Now, from , we can find such that Therefore, if we denote , where is a nonnegative sequence that converges to zero and is defined by then converges to zero strongly if and only if does. In addition, we rewrite inequality (40) in the form where denotes The next step is to show that converges strongly to zero. We achieve this by considering two possible cases on the sequence .
Case 1. We assume that is eventually decreasing (i.e., there exists such that is decreasing for all ). Then, converges and rearranging terms in (49) we obtain Since is bounded, we pass to the limit in the above inequality to get Take a subsequence of converging weakly to such that Note that, from (7), we derive the inequality which together with (52), the boundedness of , and as implies that The above limit implies that If is the lower bound of , then we have from Lemma 5which together with (52) implies that Since for all and is nonexpansive, it follows that is demiclosed at zero; see [29, page ]. Therefore, from (58) and the property that is demiclosed at zero, we conclude that . Hence, from the characterization of projections, we conclude that By conditions (i) and (iv) of the theorem and the fact that as , it follows that Finally, we derive from inequality (49) that The conclusion that follows from Lemma 8.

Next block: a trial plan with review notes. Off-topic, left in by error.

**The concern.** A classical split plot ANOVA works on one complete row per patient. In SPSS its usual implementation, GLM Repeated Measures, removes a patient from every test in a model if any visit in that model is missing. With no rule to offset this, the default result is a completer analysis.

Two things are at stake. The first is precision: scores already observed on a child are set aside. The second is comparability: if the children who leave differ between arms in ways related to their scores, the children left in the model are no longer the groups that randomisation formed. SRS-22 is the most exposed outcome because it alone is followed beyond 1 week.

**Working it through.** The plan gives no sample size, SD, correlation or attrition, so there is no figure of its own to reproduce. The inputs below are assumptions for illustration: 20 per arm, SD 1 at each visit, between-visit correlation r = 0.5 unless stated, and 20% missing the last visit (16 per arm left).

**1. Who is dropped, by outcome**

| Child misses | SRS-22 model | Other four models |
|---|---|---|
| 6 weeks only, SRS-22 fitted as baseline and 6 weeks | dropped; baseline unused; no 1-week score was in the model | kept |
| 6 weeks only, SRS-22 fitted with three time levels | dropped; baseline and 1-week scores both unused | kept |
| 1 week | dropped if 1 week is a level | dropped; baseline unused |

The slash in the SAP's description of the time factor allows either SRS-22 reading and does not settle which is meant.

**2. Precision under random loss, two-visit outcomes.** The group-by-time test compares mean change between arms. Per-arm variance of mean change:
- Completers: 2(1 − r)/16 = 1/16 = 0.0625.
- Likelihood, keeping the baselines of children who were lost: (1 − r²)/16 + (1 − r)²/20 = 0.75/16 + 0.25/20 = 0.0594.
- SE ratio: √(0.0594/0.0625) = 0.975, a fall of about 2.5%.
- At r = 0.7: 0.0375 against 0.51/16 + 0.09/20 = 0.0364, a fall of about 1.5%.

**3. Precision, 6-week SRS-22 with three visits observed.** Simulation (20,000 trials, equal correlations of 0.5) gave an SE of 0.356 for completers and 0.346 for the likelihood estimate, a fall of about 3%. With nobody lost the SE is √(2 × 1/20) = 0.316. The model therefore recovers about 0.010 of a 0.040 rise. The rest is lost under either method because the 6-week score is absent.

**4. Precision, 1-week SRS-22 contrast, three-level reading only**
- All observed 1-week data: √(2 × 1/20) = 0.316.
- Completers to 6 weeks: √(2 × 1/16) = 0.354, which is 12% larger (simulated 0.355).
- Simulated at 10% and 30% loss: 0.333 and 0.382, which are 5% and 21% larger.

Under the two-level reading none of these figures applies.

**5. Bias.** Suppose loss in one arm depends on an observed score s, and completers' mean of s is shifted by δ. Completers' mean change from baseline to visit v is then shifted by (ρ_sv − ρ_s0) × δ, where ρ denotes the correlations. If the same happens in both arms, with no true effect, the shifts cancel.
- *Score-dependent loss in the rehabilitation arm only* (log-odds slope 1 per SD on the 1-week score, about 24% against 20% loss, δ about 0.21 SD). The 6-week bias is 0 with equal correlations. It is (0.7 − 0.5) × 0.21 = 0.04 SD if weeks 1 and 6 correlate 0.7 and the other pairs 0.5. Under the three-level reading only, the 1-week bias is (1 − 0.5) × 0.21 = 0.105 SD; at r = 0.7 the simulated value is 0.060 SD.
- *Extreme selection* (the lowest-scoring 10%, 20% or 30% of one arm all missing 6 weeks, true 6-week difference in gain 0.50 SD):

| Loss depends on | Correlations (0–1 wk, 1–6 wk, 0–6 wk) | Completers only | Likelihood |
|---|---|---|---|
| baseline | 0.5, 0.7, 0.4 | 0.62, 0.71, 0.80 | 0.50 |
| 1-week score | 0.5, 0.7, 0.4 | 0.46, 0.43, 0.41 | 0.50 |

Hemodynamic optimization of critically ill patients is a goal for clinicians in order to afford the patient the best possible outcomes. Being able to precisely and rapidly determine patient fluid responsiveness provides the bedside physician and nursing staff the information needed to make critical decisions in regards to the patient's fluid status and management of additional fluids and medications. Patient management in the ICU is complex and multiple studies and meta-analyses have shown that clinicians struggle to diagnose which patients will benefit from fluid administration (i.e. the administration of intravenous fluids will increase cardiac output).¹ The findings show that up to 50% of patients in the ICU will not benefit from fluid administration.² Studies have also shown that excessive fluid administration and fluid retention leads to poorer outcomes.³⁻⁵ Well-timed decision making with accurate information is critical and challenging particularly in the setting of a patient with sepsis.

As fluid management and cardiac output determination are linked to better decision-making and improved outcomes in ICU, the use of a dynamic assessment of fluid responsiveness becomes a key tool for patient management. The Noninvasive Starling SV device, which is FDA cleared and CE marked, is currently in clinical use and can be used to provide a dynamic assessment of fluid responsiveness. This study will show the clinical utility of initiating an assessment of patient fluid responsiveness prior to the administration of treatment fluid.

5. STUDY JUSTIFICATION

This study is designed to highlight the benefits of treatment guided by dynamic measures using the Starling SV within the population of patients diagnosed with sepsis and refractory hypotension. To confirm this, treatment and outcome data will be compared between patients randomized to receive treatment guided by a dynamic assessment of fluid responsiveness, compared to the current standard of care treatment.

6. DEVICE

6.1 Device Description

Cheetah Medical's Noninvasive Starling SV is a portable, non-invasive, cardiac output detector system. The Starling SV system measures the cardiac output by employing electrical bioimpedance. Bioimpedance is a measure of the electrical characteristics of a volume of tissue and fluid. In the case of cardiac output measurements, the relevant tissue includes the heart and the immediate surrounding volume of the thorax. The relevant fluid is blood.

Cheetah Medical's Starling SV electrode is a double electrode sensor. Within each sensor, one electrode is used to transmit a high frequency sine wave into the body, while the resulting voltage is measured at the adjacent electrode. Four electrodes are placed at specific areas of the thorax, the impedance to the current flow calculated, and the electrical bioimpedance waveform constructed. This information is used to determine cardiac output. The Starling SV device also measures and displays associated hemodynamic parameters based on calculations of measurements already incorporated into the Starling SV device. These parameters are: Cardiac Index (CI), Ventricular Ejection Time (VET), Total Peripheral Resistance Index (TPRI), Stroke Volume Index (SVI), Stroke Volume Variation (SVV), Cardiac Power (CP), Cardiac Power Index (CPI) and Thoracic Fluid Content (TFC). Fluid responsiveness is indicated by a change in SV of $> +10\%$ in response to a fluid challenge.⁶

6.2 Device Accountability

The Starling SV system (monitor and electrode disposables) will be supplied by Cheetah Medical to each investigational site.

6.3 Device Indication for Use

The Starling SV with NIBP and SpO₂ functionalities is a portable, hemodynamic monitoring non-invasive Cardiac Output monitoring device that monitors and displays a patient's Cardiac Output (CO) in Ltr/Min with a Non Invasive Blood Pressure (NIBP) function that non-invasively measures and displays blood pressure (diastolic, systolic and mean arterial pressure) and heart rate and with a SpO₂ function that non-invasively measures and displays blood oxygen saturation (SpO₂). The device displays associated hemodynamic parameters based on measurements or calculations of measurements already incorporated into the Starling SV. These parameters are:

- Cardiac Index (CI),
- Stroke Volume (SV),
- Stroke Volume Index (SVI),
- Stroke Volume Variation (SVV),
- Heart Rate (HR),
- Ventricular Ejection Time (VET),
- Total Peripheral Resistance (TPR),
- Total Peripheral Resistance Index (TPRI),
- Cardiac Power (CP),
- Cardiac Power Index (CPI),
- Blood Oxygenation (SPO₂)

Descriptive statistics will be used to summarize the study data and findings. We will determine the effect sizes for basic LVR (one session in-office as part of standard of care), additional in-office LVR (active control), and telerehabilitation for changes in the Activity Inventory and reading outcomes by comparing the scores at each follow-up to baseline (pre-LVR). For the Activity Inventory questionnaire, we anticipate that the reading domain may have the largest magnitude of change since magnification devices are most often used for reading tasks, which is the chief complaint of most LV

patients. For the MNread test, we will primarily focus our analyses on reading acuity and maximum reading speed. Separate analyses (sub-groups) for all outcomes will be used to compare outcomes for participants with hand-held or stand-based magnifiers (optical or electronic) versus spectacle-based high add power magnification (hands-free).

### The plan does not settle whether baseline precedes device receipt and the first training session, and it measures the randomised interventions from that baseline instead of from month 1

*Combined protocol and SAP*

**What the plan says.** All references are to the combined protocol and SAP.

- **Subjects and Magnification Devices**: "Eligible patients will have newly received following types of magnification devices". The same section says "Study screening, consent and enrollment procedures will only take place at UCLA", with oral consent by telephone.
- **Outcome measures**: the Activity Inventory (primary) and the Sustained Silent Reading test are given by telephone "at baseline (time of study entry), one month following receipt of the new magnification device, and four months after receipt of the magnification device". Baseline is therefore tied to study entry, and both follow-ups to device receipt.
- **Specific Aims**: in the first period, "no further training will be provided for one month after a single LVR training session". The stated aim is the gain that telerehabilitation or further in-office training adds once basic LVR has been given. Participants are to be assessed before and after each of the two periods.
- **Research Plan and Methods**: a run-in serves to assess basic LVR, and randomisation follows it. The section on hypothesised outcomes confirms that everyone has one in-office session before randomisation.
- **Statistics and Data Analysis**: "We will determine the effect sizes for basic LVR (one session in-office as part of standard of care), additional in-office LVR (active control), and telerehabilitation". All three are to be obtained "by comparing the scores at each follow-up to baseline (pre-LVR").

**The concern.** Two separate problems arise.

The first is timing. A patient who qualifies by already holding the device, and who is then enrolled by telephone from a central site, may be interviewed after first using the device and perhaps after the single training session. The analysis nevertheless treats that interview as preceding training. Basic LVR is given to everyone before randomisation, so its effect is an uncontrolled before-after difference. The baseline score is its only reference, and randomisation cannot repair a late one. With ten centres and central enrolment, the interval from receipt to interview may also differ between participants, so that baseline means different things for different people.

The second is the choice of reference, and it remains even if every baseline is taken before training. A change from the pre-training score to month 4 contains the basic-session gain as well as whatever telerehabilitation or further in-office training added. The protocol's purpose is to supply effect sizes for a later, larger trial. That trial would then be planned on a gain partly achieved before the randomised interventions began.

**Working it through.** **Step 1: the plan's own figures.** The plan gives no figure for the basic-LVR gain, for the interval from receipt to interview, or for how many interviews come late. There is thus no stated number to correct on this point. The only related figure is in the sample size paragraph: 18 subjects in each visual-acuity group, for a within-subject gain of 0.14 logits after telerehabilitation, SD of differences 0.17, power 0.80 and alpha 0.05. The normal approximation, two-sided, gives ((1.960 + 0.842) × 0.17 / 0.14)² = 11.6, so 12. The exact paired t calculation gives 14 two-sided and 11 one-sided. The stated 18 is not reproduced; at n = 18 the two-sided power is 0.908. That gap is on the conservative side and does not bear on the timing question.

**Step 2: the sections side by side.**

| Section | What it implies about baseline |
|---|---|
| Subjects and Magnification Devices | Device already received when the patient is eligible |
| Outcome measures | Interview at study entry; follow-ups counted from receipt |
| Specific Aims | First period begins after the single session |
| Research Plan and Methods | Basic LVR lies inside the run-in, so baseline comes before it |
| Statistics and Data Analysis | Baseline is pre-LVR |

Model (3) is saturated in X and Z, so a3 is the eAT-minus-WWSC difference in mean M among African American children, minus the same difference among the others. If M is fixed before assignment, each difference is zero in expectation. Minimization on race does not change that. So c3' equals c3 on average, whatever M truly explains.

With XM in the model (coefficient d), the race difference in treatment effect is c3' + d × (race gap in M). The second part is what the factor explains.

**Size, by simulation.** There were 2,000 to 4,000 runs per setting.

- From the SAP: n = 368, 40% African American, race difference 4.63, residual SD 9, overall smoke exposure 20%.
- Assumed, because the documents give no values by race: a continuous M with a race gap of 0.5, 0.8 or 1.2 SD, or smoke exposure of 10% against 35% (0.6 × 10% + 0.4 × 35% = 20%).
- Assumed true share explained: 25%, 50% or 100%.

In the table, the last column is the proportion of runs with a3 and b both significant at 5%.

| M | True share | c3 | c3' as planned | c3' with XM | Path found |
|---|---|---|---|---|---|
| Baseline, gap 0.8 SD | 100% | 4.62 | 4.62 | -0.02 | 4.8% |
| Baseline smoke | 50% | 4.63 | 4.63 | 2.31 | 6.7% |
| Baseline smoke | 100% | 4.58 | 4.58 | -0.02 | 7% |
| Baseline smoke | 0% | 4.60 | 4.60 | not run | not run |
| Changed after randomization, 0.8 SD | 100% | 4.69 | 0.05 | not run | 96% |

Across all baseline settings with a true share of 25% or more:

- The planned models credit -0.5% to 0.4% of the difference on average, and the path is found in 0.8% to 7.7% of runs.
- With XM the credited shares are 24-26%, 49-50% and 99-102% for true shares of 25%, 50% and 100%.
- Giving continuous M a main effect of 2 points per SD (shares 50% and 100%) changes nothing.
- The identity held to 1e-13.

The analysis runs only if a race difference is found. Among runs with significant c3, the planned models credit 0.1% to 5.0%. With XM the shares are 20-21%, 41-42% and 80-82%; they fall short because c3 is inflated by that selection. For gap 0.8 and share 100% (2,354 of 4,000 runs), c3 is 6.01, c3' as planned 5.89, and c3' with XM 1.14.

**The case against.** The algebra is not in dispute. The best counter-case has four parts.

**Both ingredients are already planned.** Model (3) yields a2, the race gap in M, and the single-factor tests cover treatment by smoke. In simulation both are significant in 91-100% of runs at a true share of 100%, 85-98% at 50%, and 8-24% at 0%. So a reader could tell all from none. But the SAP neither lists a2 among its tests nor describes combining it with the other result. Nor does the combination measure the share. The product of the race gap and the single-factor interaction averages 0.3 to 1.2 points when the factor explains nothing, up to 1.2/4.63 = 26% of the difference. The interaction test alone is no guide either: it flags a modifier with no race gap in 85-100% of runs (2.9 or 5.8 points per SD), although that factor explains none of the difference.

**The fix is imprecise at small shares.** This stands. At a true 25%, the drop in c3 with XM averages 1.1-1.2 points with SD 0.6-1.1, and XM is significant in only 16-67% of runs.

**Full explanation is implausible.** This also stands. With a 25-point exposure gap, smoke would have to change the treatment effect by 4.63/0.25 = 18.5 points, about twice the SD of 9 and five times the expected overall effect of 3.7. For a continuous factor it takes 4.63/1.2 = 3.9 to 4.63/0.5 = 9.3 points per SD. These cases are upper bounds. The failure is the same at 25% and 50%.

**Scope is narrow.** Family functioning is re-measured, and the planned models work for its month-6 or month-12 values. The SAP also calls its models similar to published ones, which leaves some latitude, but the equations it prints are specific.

Case 2. The sequence is not eventually decreasing; that is, there is a subsequence of such that for all . In this case, we define an integer sequence as in Lemma 9. Note that the subsequence satisfies the condition for all . It then follows from (49) that Since , as , and is bounded, we conclude that Using similar arguments as in Case , we conclude that In view of (62), we have which implies that as . Since for all (see (29)), we also have as . Hence, as , and the proof is complete.